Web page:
12

It's worth noting that, while the Python documentation provides a use case (and probably the canonical one) for this exception, it doesn't specifically exclude its use in other scenarios. I would consider it appropriate to raise a NotImplementedError exception if you haven't overridden a method in a base class yet (to satisfy the "interface"). A cursory ...


11

Yes, there are definitely situations where it makes sense to create some down and dirty "throwaway" code with the intent of tossing it after a couple years and starting over. Perhaps your company is trying to quickly prove out a new business model and want to get a sense of the market reaction to a "test product". Perhaps there is an untapped market and ...


11

Modern variations of vi, ksh etc are all standard on every linux distro you will come across. Be warned that now days when you type vi you get vim - very few people use true vi, but is is available if you do not want to use vim. ksh is close enough you will be right at home immediately. Modern C compilers might complain about a lot of you older C source ...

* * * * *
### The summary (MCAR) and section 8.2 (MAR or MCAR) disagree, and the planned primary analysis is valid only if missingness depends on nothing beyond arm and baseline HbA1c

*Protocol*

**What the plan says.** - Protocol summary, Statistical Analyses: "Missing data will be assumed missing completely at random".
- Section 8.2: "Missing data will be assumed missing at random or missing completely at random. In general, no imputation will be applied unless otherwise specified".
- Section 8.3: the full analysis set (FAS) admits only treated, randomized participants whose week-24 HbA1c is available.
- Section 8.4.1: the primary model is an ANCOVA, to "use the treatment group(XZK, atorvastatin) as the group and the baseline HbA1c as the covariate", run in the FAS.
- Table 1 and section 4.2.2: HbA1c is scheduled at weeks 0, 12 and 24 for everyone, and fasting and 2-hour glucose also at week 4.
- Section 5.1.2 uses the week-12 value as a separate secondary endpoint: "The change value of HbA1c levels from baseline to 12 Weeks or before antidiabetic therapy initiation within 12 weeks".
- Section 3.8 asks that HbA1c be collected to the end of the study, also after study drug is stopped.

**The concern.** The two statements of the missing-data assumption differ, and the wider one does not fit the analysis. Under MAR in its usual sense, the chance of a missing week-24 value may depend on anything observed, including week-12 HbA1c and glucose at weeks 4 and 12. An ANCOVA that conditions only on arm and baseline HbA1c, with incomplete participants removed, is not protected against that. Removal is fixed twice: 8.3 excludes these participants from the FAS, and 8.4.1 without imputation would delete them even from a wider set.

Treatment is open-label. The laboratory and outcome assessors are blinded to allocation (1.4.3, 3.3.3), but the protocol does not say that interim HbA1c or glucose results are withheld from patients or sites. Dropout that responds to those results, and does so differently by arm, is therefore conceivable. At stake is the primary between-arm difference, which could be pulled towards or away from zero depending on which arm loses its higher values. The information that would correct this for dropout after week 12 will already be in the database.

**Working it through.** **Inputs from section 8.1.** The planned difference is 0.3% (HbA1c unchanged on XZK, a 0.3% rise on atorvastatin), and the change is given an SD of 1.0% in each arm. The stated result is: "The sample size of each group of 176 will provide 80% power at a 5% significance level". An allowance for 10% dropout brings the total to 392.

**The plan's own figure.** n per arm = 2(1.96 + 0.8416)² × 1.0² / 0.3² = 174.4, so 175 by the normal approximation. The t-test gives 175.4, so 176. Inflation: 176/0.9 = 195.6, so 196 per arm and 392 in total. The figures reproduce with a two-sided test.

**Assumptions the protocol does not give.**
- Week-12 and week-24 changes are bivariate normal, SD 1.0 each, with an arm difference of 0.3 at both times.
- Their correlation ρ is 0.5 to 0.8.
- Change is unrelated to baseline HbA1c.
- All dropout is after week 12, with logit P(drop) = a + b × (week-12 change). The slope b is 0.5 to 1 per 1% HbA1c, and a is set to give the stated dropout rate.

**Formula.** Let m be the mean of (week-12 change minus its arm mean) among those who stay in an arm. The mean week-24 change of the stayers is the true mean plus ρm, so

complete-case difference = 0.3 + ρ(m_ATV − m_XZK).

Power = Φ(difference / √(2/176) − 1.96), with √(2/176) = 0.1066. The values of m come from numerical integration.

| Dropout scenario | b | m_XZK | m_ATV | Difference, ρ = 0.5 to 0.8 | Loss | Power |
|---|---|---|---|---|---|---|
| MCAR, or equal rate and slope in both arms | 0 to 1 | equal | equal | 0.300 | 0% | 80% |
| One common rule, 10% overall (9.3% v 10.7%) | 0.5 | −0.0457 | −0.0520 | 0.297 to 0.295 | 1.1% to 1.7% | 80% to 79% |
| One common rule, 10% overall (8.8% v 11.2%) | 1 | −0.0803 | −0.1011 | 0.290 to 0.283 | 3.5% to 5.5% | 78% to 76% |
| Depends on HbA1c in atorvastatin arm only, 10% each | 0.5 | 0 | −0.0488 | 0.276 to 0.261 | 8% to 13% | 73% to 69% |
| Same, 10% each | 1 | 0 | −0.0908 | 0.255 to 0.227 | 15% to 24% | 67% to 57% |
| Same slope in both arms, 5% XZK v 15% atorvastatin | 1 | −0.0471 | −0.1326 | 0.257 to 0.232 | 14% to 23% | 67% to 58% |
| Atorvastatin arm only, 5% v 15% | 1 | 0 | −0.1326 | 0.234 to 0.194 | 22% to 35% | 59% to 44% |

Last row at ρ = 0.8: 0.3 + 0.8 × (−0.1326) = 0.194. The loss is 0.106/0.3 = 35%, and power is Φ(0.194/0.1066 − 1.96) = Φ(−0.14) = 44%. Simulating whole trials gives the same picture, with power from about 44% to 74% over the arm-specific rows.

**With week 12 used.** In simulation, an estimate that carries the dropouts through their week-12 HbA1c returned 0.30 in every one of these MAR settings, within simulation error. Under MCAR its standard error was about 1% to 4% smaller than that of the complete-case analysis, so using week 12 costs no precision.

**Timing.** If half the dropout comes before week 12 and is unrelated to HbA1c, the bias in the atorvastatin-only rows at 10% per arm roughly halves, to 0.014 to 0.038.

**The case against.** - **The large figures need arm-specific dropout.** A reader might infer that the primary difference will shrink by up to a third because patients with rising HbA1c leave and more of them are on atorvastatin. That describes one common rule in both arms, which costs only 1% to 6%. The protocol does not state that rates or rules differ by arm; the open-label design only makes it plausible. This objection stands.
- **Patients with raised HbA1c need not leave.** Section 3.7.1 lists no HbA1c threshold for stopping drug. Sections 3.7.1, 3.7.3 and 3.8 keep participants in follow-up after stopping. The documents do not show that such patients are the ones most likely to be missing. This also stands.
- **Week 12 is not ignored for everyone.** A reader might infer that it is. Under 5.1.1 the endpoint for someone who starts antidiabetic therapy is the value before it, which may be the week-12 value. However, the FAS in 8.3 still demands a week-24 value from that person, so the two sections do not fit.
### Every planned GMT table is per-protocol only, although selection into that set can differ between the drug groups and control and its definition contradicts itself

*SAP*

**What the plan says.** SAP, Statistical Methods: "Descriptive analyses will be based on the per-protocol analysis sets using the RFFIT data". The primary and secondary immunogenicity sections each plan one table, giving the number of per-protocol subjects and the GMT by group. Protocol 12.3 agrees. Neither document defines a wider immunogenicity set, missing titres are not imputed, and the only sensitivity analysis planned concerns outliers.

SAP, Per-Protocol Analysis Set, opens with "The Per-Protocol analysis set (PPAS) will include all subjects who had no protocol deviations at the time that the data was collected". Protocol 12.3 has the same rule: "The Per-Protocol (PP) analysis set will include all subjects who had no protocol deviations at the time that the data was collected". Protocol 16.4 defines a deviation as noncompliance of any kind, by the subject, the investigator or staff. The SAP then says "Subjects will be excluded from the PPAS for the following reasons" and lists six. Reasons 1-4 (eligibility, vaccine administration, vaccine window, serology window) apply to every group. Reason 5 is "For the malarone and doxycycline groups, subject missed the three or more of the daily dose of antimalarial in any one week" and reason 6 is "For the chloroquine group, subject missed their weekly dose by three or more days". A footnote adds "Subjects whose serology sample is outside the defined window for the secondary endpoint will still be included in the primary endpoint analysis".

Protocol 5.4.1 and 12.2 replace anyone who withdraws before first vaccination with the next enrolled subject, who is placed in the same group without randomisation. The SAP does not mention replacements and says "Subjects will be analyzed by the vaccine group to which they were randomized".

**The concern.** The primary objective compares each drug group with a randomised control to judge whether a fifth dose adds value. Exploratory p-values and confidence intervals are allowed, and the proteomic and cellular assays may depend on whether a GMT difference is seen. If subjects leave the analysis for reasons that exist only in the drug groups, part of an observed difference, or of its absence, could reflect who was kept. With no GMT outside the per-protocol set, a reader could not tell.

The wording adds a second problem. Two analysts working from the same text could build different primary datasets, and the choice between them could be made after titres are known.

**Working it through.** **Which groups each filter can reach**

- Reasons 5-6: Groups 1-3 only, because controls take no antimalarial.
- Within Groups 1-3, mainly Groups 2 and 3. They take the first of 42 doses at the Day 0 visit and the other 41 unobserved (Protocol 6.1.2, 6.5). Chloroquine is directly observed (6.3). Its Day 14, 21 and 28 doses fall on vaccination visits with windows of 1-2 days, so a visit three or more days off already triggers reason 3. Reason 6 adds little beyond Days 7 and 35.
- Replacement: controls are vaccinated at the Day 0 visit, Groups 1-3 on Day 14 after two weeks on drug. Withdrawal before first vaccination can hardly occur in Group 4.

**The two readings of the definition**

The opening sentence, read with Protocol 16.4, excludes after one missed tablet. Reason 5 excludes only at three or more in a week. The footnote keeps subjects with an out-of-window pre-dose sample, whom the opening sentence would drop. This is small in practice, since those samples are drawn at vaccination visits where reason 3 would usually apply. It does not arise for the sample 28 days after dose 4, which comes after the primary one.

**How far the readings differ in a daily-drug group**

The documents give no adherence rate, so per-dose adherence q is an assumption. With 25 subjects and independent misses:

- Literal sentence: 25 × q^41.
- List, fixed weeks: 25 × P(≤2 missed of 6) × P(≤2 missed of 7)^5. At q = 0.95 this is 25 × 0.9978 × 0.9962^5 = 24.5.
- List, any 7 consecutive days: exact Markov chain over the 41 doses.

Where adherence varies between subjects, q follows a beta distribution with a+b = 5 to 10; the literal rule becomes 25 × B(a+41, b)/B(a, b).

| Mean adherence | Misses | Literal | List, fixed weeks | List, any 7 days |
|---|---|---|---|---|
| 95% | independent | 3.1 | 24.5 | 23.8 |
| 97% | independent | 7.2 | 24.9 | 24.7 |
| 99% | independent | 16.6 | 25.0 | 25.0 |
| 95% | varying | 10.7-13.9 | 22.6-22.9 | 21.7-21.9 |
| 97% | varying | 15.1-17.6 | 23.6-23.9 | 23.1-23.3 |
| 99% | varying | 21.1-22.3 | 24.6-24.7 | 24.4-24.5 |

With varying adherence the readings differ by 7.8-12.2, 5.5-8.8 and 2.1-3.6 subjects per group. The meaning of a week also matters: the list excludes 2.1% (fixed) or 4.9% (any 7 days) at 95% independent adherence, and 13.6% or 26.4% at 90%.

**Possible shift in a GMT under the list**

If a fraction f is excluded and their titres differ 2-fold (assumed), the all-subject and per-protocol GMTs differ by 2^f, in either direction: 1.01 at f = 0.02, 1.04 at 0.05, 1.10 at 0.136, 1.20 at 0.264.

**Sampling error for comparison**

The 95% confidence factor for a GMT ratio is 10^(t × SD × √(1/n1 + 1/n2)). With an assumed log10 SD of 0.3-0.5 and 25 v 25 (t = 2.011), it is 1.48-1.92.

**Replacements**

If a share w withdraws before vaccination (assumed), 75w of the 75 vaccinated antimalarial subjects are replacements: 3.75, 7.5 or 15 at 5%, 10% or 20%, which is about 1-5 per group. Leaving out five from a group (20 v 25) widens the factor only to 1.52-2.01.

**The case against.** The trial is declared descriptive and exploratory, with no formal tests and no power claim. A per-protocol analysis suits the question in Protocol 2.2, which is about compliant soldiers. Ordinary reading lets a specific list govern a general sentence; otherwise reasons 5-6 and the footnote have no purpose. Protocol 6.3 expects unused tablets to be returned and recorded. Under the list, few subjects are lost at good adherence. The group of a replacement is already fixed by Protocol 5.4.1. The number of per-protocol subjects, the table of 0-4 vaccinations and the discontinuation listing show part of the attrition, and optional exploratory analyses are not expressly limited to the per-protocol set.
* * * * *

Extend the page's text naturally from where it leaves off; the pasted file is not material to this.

11

It is, IMHO, a very bad idea. After revision number 100, you will have 90% comments and 10% code. I would not consider that as clean and readable. The only point in this I see is when you have to interchange your code between SCCs and, for whatever reason, you cannot transfer the history between the two systems (but even when you save the history comments ...


11

No. That's what people did before they used a version control system (i.e. when source code was just backups in zipfiles).


11

The most important reason to make frequent, small, and meaningful commits is to aid understanding of the history of the code. In particular, it's very difficult to understand how code has changed if it's difficult to generate understandable diffs. Option 1 obfuscates the history of changes you've made, but otherwise it won't cause any problems. Option 2 ...